The Reformation in the sixteenth century produced a new and numerous series of rites, which are in no sense continuations of the old development of liturgy. They do not all represent descendants of the earliest rites, nor can they be classified in the table of genus and species that includes all the old liturgies of Christendom. The old rites are unconscious and natural developments of earlier ones and go back to the original fluid rite of the first centuries (see LITURGY). The Protestant rites are deliberate compositions made by the various Reformers to suit their theological positions, as new services were necessary for their prayer meetings. No old liturgy could be used by people with their ideas. The old rites contain the plainest statements about the Real Presence, the Eucharistic Sacrifice, prayers to saints, and for the dead, which are denied by Protestants. The Reformation occurred in the West, where the Roman Rite in its various local forms had been used for centuries. No Reformed sect could use the Roman Mass; the medieval derived rites were still more ornate, explicit, in the Reformers' sense superstitious. So all the Protestant sects abandoned the old Mass and the other ritual functions, composing new services which have no continuity, no direct relation to any historic liturgy. However, it is hardly possible to compose an entirely new Christian service without borrowing anything. Moreover, in many cases the Reformers wished to make the breach with the past as little obvious as could be. So many of their new services contain fragments of old rites; they borrowed such elements as seemed to them harmless, composed and re-arranged and evolved in some cases services that contain parts of the old ones in a new order. On the whole it is surprising that they changed as much as they did. It would have been possible to arrange an imitation of the Roman Mass that would have been much more like it than anything they produced.
They soon collected fragments of all kinds of rites, Eastern, Roman, Mozarabic, etc., which with their new prayers they arranged into services that are hopeless liturgical tangles. This is specially true of the Anglican Prayer-books. In some cases, for instance, the placing of the Gloria after the Communion in Edward VI's second Prayer-book, there seems to be no object except a love of change. The first Lutheran services kept most of the old order. The Calvinist arrangements had from the first no connexion with any earlier rite. The use of the vulgar tongue was a great principle with the Reformers. Luther and Zwingli at first compromised with Latin, but soon the old language disappeared in all Protestant services. Luther in 1523 published a tract, "Of the order of the service in the parish" ("Von ordenung gottis diensts [sic] ynn der gemeine" in Clemen, "Quellenbuch zur prakt. Theologie", 1, 24-6), in which he insists on preaching, rejects all "unevangelical" parts of the Mass, such as the Offertory and idea of sacrifice, invocation of saints, and ceremonies, and denounces private Masses (Winkelmessen), Masses for the dead, and the idea of the priest as a mediator. Later in the same year he issued a "Formula missæ et communionis pro ecclesia Vittebergensi" (ibid., 26-34), in which he omits the preparatory prayers, Offertory, all the Canon to qui pridie, from Unde et memores to the Pater, the embolism of the Lord's Prayer, fraction, Ite missa est. The Preface is shortened, the Sanctus is to be sung after the words of institution which are to be said aloud, and meanwhile the elevation may be made because of the weak who would be offended by its sudden omission (ibid., IV, 30). At the end he adds a new ceremony, a blessing from Num., vi, 24-6. Latin remained in this service.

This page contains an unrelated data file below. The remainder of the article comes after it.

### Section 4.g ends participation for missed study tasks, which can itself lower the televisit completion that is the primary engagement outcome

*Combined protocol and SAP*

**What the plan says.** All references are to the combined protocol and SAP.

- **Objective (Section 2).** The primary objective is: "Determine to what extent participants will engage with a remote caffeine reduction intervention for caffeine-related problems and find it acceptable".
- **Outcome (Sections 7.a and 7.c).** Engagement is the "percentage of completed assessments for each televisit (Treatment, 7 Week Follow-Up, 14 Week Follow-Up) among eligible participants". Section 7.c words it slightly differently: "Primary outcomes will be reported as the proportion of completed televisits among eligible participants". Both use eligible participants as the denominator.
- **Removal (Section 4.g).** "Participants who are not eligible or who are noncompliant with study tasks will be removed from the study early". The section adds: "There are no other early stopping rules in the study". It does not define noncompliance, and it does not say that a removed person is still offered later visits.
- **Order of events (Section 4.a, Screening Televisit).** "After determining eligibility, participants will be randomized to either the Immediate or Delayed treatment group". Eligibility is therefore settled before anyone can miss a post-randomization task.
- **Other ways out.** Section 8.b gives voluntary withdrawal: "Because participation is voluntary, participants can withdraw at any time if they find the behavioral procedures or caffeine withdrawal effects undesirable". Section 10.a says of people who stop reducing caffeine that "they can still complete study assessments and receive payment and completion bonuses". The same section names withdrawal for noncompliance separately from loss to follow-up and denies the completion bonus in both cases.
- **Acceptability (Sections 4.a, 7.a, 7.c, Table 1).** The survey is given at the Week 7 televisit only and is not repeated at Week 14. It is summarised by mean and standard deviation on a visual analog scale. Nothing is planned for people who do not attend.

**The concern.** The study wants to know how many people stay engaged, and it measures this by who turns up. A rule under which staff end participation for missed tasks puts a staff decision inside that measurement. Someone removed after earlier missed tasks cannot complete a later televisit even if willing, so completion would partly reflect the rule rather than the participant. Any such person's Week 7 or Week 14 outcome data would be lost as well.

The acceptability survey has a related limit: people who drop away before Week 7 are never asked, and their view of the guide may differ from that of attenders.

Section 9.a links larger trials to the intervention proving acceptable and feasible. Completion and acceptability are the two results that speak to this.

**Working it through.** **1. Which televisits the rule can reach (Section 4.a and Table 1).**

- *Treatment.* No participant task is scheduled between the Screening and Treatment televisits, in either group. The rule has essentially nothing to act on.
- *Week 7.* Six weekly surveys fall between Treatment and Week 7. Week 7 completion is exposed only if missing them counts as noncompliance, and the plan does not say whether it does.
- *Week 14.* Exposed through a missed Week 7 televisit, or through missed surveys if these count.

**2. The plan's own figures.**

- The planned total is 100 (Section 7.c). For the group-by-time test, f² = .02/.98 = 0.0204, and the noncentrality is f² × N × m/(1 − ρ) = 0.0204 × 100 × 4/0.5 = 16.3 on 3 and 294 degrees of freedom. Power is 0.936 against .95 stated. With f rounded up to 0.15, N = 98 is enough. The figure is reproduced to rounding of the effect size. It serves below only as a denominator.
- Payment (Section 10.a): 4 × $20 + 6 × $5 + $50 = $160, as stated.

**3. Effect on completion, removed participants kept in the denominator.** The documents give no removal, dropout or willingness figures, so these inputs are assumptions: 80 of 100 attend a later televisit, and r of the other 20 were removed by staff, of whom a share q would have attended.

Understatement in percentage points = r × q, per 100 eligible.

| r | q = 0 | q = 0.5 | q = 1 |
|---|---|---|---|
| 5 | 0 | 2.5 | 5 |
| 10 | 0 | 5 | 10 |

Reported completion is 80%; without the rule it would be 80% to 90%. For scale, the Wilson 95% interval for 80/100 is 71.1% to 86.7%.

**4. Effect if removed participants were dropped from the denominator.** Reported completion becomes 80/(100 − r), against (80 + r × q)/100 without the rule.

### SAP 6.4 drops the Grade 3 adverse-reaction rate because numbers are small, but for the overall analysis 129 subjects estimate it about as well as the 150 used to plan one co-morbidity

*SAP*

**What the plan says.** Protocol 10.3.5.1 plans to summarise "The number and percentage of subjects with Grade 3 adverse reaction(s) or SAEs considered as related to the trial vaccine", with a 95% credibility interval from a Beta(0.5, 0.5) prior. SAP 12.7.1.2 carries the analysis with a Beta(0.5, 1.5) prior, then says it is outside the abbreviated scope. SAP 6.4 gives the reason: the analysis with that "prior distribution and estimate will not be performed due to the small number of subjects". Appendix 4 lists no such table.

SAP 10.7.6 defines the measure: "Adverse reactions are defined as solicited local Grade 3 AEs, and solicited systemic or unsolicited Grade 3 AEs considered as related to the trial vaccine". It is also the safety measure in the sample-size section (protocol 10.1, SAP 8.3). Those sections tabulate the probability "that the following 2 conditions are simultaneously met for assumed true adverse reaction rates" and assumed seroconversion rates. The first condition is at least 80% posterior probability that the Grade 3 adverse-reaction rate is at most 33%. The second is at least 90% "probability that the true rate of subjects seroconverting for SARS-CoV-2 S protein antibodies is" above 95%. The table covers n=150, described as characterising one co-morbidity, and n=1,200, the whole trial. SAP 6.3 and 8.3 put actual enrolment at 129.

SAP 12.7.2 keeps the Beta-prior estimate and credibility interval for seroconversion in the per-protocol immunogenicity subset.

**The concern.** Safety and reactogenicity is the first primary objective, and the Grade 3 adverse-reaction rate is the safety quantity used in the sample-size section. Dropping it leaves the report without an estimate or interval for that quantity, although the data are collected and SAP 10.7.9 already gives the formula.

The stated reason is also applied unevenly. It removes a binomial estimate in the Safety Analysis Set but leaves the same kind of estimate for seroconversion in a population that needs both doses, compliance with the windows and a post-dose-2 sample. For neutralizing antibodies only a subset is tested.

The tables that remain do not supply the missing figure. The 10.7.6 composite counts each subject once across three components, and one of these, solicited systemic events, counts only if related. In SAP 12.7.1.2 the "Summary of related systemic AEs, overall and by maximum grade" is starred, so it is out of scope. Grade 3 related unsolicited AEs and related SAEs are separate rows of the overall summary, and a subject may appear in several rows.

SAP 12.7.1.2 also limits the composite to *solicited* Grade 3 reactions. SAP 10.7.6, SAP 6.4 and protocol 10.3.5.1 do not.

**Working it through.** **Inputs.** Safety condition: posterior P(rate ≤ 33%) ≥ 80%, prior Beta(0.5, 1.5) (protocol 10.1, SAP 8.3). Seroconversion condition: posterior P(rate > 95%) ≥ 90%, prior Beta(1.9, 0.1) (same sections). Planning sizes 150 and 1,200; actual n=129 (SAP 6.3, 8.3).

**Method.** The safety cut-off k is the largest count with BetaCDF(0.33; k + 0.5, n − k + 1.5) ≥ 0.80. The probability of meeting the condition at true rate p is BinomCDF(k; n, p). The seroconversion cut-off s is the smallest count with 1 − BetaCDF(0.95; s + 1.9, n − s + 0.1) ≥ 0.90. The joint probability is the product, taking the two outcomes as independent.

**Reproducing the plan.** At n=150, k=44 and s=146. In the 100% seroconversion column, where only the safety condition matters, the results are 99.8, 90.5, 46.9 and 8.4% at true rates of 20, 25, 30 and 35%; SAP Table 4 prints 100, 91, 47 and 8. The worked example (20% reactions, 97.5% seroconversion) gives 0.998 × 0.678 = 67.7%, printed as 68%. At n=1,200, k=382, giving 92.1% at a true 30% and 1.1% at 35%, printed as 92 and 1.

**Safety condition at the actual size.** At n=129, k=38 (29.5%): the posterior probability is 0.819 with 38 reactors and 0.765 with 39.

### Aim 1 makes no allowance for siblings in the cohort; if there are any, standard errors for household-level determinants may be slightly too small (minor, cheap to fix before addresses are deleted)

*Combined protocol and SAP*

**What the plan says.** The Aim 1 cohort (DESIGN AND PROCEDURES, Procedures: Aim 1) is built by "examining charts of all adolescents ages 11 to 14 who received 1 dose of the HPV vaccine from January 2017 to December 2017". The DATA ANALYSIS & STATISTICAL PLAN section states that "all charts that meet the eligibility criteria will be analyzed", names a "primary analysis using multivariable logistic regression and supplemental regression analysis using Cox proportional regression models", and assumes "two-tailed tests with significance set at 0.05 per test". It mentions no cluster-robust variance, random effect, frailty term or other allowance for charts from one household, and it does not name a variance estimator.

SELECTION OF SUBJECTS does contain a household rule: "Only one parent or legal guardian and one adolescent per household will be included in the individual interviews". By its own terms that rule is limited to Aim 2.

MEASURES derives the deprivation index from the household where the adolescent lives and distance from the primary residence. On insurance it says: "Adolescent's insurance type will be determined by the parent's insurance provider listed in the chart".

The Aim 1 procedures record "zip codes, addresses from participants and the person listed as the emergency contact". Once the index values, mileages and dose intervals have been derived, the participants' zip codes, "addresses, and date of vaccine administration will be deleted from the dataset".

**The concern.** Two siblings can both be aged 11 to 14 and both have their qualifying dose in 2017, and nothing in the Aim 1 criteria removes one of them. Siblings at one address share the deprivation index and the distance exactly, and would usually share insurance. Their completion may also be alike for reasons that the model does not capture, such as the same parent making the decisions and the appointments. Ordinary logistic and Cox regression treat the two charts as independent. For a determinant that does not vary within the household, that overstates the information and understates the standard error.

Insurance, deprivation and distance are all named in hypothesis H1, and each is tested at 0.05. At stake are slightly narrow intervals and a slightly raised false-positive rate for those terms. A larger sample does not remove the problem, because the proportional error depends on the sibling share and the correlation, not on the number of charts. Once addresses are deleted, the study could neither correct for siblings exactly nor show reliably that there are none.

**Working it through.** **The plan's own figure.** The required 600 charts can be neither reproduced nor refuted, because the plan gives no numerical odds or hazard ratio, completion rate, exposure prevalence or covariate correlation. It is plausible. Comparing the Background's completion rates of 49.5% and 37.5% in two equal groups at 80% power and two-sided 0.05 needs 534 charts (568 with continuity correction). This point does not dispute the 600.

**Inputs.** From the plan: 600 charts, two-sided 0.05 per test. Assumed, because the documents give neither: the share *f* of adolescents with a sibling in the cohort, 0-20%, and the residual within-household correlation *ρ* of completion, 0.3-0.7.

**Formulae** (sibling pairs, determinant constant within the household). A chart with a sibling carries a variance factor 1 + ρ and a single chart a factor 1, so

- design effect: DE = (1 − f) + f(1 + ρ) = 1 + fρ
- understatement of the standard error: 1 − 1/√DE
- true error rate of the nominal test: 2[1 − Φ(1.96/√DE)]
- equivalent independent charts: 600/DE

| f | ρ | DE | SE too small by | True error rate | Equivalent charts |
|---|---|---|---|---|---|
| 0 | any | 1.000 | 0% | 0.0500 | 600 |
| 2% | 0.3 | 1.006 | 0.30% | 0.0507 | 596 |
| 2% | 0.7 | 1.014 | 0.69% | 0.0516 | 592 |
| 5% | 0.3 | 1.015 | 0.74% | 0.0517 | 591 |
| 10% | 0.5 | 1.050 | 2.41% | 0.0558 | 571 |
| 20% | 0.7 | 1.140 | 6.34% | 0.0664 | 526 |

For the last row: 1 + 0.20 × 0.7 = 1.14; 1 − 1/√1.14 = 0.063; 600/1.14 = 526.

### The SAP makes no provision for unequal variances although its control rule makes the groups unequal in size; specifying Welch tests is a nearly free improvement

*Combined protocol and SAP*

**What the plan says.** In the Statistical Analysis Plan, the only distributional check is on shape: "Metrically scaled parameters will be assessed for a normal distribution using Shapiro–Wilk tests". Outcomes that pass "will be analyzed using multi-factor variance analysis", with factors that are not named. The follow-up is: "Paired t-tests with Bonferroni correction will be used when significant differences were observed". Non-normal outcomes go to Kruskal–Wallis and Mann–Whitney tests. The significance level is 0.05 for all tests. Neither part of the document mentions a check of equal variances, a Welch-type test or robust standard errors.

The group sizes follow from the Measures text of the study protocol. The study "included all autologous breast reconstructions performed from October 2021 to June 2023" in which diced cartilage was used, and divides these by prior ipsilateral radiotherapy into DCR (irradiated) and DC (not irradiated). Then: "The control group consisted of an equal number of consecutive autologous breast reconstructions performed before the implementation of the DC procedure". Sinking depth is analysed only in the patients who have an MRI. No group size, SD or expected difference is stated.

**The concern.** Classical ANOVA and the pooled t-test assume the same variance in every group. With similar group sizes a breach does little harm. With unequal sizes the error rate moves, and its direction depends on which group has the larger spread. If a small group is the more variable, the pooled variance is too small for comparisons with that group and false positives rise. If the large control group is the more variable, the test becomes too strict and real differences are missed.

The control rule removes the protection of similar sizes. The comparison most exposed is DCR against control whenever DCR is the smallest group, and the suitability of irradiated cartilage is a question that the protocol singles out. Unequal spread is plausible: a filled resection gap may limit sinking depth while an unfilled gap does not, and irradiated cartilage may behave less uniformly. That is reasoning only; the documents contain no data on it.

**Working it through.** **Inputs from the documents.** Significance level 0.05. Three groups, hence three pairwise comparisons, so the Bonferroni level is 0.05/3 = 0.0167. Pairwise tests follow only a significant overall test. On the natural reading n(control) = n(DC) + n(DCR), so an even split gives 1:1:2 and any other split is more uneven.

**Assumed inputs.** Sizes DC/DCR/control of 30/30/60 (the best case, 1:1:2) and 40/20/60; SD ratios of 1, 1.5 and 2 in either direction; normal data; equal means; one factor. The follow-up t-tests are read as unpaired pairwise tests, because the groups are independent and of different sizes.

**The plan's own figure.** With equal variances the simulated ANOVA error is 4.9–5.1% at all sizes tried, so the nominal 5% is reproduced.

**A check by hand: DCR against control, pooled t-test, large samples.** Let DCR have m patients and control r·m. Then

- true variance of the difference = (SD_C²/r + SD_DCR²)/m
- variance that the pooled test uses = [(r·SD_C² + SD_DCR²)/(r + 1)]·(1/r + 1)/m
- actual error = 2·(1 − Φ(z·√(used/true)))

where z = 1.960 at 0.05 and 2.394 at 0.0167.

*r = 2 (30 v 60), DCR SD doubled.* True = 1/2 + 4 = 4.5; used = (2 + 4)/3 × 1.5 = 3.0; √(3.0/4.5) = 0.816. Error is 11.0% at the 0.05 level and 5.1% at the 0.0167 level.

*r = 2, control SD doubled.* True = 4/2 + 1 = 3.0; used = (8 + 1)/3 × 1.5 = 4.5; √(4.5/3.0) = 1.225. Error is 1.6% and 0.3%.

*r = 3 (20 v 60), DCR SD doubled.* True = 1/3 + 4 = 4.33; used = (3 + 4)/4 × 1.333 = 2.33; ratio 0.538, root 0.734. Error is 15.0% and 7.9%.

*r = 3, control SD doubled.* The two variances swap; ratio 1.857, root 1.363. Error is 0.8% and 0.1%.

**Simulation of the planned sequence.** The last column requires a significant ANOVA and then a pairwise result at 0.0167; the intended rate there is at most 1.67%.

Karlstadt began to hold vernacular services at Wittenberg since 1521. In 1524 Kaspar Kantz published a German service on the lines of Luther's "Formula missæ" (Lohe, "Sammlung liturgischer Formuläre III, Nördlingen, 1842, 37 sq.); so also Thomas Münzer the Anabaptist, in 1523 at Alstedt (Smend, "Die evang. deutschen Messen", 1896, 99 sq.). A number of compromises began at this time among the Protestants, services partly Latin and partly vernacular (Rietschel, "Lehrbuch der Liturgik", 1, 404-9). Vernacular hymns took the place of the old Proper (Introit, etc.). At last in 1526 Luther issued an entirely new German service, "Deudsche Messe und ordnung Gottis diensts" (Clemen, op. cit., 3443), to be used on Sundays, whereas the "Formula missæ", in Latin, might be kept for week-days. In the "Deudsche Messe" "a spiritual song or German psalm" replaces the Introit, then follows Kyrie eleison in Greek three times only. There is no Gloria. Then come the Collects, Epistle, a German hymn, Gospel, Creed, Sermon, Paraphrase of the Lord's Prayer, words of institution with the account of the Last Supper from I Cor, xi, 20-9, Elevation (always kept by Luther himself in spite of Karlstadt and most of his colleagues), Communion, during which the Sanctus or a hymn is sung, Collects, the blessing from Num., vi, 24-6. Except the Kyrie, all is in German; azyme bread is still used but declared indifferent; Communion is given under both kinds, though Luther preferred the unmixed chalice. This service remained for a long time the basis of the Lutheran Communion function, but the local branches of the sect from the beginning used great freedom in modifying it. The Pietistic movement in the eighteenth century, with its scorn for forms and still more the present Rationalism, have left very little of Luther's scheme. A vast number of Agendæ, Kirchenordnungen, and Prayer-books issued by various Lutheran consistories from the sixteenth century to our own time contain as many forms of celebrating the Lord's Supper. Pastors use their own discretion to a great extent, and it is impossible to foresee what service will be held in any Lutheran church. An arrangement of hymns, Bible readings (generally the Nicene Creed), a sermon, then the words of institution and Communion, prayers (often extempore), more hymns, and the blessing from Num., vi, make up the general outline of the service.